[Top][All Lists]

[Date Prev][Date Next][Thread Prev][Thread Next][Date Index][Thread Index]

Re: Part 2: System Structure

From: Marcus Brinkmann
Subject: Re: Part 2: System Structure
Date: Wed, 24 May 2006 13:55:47 +0200
User-agent: Wanderlust/2.14.0 (Africa) SEMI/1.14.6 (Maruoka) FLIM/1.14.7 (Sanjō) APEL/10.6 Emacs/21.4 (i486-pc-linux-gnu) MULE/5.0 (SAKAKI)

At Wed, 24 May 2006 12:53:27 +0200,
"Michal Suchanek" <address@hidden> wrote:
> The constructor in Jonathan's systems is a powerful tool. It allows
> running programs on user resources and trust that they perform in
> certain way (cannot be tampered with).
> This allows 'outsourcing' system (and other) services so that most of
> them runs on user resources and only small and simple part resides in
> the system.
> This is central to most of the examples already mentioned, at least
> those that can be specified enough to be considered valid. It makes it
> possible to build very secure services much more easily than any other
> system I can think of.
> I just want to ask how this design pattern is replaced in your
> (recursive) system. It seems that just leaving it out will make the
> system much less secure because building secure services will become
> much harder.

You are using the words "trust" and "security" several times, without
saying who trusts whom and what you mean by security.  I don't want to
be anal, but these discussions can not happen at a marketing-buzz
level.  My suspicion is that the examples you are talking about are
(intentionally) not supported in my design, and that we differ not in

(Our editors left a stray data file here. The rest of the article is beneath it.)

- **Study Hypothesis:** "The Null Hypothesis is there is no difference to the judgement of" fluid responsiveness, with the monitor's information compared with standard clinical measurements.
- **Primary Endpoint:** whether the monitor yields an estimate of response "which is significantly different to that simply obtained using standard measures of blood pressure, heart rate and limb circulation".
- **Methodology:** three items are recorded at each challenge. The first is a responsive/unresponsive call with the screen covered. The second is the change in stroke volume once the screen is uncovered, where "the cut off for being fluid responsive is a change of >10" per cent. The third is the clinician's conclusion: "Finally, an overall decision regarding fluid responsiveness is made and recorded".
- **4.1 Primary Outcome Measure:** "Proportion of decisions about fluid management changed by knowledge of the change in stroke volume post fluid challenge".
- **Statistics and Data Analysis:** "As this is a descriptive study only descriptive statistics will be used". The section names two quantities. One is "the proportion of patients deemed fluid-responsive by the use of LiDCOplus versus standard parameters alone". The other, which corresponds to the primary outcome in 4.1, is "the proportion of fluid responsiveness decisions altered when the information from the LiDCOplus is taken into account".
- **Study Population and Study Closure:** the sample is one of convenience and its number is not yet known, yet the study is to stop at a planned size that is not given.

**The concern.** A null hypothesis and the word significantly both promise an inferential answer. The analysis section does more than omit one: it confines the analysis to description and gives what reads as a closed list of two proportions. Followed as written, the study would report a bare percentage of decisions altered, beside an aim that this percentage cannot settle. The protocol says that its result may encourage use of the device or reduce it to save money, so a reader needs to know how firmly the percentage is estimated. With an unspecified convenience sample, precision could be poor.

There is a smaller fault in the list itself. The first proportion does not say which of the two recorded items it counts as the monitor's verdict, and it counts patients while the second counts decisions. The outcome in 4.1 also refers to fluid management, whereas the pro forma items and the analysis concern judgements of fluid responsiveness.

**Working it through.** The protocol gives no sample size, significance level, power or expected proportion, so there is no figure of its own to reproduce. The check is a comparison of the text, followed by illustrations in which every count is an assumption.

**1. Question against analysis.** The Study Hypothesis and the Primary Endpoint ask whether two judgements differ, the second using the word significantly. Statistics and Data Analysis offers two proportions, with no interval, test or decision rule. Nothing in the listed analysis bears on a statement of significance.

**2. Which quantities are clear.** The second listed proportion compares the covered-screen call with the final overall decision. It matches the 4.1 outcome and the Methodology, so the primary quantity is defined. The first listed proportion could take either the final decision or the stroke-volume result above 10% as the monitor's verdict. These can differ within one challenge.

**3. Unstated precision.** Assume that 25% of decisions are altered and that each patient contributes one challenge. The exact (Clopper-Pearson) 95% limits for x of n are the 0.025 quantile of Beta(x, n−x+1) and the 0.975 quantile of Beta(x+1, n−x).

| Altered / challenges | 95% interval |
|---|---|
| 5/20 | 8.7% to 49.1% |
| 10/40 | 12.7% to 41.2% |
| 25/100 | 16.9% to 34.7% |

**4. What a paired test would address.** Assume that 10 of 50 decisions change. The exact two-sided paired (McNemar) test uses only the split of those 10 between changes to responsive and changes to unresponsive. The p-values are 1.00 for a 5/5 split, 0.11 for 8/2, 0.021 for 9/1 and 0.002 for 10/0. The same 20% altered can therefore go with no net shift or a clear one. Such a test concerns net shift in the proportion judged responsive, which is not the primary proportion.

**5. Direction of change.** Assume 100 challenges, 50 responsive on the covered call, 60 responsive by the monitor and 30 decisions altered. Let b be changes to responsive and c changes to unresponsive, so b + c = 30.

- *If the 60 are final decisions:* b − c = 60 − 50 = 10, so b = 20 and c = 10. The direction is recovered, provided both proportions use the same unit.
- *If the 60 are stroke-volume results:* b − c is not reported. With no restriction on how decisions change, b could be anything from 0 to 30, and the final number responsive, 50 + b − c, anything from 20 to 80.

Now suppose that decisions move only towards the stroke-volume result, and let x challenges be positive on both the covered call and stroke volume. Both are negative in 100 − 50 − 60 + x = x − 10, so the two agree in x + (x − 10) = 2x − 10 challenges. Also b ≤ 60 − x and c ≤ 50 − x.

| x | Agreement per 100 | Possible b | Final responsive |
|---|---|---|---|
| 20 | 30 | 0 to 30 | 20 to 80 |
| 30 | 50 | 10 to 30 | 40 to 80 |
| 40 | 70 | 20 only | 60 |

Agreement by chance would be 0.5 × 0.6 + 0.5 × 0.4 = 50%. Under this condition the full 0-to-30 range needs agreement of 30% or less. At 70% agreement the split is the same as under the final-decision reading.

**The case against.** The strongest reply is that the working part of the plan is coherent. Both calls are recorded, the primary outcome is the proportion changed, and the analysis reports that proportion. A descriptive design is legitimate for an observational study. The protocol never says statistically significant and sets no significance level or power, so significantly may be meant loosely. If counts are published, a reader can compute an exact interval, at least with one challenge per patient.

an assessment on what is technically doable or not, but on the
objectives.  There are types of "security" which I am interested in
supporting, and types of "security" to which I object.  Some examples
that I have seen where on the fence.  For example, the ping example
was a case where I think that we could very well agree on alternative
mechanisms that achieve some of the goals you want without going all
the way.  Note that one goal of the Hurd is to _reduce_ system code
and to maximize flexibility.

> Note: there is a separate problem of the machine owner. Jonathan wants
> protection from the machine owner but it looks like it is
> inappropriate for the Hurd. We do not want TPM, and that is the only
> way of protection from the machine owner. On the other hand, good
> protection from unauthorized access (network or terminal) is still an
> improvement over current systems. And one has to trust the machine
> owner in many other ways. For one, if you store valuable data on the
> system you want a backup that can be read on another system as well.
> If the data was protected by TPM it would not be possible.

Yes, the machine owner, the admin and the TCC manufacturer each have a
DoS attack against the user in the TC case.


reply via email to

[Prev in Thread] Current Thread [Next in Thread]